Monday, October 28, 2013

Waste not, want not? How human food waste changes ecosystems

Daniel Oro, Meritxell Genovart, Giacomo Tavecchia, Mike S. Fowler and Alejandro Martínez-Abraín. 2013. Ecological and evolutionary implications of food subsidies from humans. Ecology Letters. Volume 16, Issue 12, pp 1501–1514. DOI: 10.1111/ele.12187

Humans have always been connected to their environment, directly and indirectly. Ecologists in particular, and people in general, have been thinking about the causes and consequences of these connections for hundreds of years. One form of interaction results when human food resources become available to other animals – for example, through waste dumps, crop waste, fishery by-catches, bird feeders, or road kill. Starting with middens and waste piles in early human settlements, our food waste has always passed t
Garbage dump in India.
o other species. And while rarely considered compared to human impacts like habitat destruction and climate change, a new review by Daniel Oro and colleagues argues that these subsidies have shaped ecosystems around the globe.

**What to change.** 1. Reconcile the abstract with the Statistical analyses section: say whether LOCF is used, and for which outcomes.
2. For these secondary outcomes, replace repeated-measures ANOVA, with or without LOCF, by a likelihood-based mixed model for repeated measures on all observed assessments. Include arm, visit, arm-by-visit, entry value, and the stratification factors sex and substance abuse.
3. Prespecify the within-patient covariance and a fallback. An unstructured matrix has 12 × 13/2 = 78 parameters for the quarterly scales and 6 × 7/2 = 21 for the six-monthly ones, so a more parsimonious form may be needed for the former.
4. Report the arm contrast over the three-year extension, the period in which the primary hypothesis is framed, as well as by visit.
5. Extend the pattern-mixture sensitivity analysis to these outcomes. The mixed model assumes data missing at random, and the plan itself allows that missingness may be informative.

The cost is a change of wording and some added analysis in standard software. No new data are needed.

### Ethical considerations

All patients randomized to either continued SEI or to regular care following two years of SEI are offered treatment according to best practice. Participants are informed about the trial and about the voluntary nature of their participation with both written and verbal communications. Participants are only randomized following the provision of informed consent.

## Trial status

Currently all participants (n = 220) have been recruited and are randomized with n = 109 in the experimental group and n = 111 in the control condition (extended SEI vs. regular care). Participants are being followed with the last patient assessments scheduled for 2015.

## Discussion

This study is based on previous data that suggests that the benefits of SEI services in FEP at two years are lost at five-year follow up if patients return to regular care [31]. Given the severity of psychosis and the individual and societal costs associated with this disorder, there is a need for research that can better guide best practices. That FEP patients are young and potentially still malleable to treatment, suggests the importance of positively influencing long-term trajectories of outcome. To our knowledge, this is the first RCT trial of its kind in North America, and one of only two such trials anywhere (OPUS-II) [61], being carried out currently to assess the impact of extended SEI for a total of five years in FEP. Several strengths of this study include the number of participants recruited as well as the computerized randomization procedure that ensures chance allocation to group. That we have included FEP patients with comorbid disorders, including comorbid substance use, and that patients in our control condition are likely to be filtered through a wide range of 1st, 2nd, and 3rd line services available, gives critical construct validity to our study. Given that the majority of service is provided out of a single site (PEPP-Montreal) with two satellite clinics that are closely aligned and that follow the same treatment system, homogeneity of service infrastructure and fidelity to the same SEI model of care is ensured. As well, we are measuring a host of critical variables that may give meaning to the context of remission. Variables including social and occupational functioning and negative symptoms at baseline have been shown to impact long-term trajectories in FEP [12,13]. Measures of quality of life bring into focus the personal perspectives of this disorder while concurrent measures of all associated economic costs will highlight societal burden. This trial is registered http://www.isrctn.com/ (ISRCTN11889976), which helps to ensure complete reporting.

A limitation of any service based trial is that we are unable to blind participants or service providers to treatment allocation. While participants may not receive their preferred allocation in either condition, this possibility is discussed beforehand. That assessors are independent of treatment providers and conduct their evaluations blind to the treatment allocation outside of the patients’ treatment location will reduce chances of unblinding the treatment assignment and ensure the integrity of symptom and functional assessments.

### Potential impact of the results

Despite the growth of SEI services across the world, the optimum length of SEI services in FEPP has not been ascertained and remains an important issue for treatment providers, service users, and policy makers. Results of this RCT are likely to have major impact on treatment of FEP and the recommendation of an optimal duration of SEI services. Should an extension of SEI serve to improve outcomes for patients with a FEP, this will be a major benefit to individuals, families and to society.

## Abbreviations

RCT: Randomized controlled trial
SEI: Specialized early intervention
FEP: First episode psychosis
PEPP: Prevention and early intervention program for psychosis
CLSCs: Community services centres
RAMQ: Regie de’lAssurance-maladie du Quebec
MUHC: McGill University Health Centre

Human food waste (aka subsidies) may come from a variety of human activities, with the three most prominent being crop residuals (remnants of harvest remaining on fields), waste dumps, and fishery discards (by-catch thrown overboard). Each of these forms of subsidy occurs globally and large numbers of species rely partially or completely on them for food. For example, dumps are global in distribution, and contain enough edible waste to attract 20-30% of all mammal and bird in a region (particularly omnivorous and carnivorous species). Crop residues usually attract herbivorous or granivorous species (particularly birds), while fisheries’ waste alter marine ecosystems. Eight percent of all catch (~7 million tonnes!) is simply released back into the ocean, and this supplements species across the food web, including half of all seabirds.